Barnsley and Doncaster councils and West Yorkshire’s five authorities declared they were ready to consider a plan to shift power from Whitehall to Yorkshire through a devolution plan revealed by The Yorkshire Post this week.
The proposal would see the creation of an elected mayor for the whole of Yorkshire working with the existing combined authorities made up of council leaders in West and South Yorkshire and the creation of a third.
The public declarations of interest in the idea came after it was confirmed the planned election of a Sheffield City Region mayor in May will be postponed.
The decision follows a legal ruling before Christmas that Chesterfield residents had not been properly consulted on the town’s inclusion in the devolution agreement which is supposed lead to the creation of the Sheffield City Region mayor.
Council leaders agreed a draft devolution deal with then chancellor George Osborne in October 2015 to transfer key powers from Whitehall to the Sheffield City Region area covering South Yorkshire, Chesterfield and Bassetlaw.
A condition of the deal was the creation of a new regional mayor, to be elected in May this year, to be held accountable for the use of the new powers in areas such as transport and skills.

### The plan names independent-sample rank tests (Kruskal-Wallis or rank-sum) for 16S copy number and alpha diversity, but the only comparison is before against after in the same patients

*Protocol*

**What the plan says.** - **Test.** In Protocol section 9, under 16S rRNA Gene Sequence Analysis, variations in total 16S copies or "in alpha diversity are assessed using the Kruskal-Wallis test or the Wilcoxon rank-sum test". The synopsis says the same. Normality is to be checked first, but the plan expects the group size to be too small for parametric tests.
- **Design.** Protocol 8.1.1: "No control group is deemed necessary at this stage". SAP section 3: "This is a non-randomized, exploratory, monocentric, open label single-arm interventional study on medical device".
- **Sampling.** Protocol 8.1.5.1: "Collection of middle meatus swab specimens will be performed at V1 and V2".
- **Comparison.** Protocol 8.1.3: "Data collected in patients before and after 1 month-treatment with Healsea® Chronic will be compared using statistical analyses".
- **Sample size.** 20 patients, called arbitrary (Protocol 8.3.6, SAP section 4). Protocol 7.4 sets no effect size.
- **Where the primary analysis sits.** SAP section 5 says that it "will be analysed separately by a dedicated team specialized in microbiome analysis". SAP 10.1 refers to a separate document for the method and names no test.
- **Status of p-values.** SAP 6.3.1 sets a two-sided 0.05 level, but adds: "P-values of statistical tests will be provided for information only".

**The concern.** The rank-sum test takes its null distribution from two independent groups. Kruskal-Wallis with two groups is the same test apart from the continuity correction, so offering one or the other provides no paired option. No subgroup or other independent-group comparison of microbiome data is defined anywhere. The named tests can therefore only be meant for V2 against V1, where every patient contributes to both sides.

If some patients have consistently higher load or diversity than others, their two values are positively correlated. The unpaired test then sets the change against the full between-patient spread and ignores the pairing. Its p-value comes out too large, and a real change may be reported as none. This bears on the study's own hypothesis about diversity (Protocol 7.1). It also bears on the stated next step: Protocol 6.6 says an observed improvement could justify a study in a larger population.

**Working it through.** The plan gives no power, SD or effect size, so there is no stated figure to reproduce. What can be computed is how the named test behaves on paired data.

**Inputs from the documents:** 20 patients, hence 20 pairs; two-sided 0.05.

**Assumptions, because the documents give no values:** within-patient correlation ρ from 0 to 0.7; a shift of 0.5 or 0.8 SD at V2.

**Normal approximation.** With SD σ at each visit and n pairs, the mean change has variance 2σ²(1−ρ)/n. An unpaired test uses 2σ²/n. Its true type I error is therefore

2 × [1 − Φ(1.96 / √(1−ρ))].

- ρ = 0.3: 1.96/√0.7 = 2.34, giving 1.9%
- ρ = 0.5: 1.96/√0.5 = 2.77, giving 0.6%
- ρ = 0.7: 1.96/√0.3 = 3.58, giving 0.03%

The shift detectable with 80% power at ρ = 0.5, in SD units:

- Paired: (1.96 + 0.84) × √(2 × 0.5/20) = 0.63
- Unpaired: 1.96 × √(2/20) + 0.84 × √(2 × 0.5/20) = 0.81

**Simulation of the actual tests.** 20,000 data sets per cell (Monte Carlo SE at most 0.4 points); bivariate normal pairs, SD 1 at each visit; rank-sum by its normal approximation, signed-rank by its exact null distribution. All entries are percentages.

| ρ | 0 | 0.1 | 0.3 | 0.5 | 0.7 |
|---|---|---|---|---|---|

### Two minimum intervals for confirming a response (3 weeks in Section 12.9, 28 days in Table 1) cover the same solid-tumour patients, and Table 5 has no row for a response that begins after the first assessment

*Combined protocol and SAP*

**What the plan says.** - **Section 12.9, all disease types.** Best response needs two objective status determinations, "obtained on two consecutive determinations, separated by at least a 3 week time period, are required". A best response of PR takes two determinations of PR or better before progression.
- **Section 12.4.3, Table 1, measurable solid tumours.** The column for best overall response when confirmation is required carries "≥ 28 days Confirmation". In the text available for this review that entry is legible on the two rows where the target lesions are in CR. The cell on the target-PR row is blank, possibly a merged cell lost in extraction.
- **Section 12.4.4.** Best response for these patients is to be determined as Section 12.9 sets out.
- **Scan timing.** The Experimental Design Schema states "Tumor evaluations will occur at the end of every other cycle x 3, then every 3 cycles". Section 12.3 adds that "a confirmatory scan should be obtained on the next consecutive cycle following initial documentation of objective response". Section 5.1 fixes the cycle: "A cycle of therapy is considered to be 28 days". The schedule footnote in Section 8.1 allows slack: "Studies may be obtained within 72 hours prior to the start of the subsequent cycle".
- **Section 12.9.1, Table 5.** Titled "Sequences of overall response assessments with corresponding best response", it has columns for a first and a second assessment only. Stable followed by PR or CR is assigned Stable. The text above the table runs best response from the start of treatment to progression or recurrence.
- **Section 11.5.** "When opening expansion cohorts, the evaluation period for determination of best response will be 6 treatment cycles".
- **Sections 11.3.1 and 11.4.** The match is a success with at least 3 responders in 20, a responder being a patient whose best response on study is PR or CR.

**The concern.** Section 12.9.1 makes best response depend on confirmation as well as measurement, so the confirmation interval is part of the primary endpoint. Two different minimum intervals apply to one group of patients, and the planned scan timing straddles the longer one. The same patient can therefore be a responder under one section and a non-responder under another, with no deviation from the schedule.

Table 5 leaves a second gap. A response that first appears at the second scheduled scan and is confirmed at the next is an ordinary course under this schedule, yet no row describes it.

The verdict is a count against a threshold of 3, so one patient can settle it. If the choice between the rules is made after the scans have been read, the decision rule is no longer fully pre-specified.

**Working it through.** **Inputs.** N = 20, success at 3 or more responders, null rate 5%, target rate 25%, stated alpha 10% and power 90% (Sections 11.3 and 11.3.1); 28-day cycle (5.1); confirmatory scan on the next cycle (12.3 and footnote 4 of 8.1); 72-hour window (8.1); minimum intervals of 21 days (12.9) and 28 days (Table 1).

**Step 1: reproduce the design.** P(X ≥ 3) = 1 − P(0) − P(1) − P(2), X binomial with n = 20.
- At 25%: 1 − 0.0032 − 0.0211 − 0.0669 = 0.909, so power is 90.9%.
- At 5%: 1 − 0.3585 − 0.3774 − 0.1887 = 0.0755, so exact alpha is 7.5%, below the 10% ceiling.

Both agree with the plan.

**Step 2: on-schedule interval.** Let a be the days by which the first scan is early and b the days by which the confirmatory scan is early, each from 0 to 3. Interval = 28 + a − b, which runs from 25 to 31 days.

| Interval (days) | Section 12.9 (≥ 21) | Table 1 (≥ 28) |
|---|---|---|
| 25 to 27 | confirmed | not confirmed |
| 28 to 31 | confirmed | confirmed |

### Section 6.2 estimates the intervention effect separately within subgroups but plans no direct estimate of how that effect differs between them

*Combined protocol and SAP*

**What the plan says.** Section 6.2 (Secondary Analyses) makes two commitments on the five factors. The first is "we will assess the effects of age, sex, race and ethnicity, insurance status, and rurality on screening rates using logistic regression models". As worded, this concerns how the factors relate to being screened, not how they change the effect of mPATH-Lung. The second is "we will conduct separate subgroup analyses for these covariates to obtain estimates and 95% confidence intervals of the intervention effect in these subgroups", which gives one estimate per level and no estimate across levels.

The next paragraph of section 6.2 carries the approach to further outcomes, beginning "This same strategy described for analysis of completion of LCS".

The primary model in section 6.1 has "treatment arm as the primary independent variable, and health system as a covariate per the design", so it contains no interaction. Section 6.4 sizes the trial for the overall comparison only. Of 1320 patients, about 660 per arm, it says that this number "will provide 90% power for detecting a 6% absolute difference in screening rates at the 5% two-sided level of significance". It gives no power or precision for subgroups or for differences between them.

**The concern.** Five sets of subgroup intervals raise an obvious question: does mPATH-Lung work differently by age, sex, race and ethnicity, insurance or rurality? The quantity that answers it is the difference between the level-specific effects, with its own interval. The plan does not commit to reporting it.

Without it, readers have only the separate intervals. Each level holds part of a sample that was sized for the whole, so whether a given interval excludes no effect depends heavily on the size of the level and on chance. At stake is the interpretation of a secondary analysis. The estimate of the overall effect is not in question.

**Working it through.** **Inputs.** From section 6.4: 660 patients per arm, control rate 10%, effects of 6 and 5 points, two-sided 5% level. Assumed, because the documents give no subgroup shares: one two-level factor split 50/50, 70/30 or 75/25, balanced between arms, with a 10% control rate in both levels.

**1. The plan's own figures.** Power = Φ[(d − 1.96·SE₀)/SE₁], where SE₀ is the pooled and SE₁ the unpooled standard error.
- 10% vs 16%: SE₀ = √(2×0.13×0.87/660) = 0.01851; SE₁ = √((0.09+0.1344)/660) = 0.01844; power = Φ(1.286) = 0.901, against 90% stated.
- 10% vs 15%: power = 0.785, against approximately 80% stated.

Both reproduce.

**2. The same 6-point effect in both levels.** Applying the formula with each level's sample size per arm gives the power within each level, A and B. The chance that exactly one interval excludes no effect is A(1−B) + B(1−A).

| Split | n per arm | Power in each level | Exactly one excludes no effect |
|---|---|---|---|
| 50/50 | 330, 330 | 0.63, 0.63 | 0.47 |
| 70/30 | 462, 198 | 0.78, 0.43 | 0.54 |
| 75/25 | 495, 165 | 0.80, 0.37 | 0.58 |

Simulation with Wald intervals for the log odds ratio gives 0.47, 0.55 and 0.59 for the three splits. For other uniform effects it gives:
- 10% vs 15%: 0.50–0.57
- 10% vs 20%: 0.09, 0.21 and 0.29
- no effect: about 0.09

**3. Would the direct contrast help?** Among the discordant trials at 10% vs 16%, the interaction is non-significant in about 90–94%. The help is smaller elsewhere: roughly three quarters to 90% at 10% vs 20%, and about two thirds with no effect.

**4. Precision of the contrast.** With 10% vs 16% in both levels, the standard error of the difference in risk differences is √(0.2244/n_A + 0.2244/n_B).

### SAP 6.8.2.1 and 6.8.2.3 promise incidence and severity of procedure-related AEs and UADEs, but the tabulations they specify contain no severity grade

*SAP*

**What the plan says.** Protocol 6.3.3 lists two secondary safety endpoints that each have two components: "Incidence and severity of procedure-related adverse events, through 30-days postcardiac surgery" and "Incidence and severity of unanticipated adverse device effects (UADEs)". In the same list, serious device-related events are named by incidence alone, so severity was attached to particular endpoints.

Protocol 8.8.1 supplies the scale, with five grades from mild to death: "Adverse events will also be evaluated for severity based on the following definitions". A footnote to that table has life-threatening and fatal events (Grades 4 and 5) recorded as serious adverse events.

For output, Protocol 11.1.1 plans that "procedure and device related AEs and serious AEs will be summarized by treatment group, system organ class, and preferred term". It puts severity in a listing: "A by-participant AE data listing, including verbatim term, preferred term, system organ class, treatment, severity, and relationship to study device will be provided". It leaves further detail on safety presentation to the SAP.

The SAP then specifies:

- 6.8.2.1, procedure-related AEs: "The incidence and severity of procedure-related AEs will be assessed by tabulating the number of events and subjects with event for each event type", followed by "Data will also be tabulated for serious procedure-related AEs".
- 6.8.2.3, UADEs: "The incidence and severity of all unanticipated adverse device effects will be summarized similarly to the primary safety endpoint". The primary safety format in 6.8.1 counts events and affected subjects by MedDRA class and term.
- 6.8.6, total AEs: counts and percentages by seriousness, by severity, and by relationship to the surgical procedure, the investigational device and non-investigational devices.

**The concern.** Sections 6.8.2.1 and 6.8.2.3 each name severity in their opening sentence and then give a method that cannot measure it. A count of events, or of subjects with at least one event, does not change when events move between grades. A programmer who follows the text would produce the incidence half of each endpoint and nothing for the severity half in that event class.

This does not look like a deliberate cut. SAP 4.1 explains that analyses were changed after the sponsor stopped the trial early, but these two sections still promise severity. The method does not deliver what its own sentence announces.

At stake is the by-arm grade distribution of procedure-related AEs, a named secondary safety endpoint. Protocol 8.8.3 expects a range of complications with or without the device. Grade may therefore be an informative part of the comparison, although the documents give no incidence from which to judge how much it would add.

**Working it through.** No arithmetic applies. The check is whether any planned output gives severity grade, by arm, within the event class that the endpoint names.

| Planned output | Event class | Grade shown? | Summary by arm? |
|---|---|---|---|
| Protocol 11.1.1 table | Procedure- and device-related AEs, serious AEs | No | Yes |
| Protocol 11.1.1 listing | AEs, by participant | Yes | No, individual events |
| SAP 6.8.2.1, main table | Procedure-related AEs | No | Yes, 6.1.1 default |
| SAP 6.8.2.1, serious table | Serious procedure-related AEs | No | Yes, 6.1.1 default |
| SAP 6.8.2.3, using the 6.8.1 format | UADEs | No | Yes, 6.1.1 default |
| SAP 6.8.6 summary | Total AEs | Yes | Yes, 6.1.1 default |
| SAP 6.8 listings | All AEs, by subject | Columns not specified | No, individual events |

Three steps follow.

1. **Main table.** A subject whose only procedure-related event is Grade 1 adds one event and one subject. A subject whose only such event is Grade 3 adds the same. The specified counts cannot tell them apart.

A Sheffield City Region Combined Authority statement today acknowleged it was “not possible” to hold the election this May and the authority is “working towards a mayoral election in May 2018”.
But two Sheffield City Region Combined Authority members, Barnsley and Doncaster, declared they were ready to “explore” the Yorkshire-wide proposal.
And in a joint statement, the leaders of West Yorkshire’s five councils said that in the light of the lack of progress on their preferred “Leeds City Region” option, they would look at alternatives.
“A Yorkshire deal underpinned by the existing combined authorities is one of these options that could unlock our Leeds City Region deal, along with those of our colleagues in Sheffield City Region, and the North and East of Yorkshire,” they said.
The Sheffield City Region is so far the only part of the region to successfully negotiate a devolution deal with the Government amid disagreement among council leaders and MPs elsewhere over the areas which any agreements should cover.
Business leaders in Yorkshire have expressed concern the region could fall behind other parts of the country which have agreed devolution deals and will elect mayors in May.
Greater Manchester, Tees Valley and the Liverpool City Region are among the areas preparing to hold elections.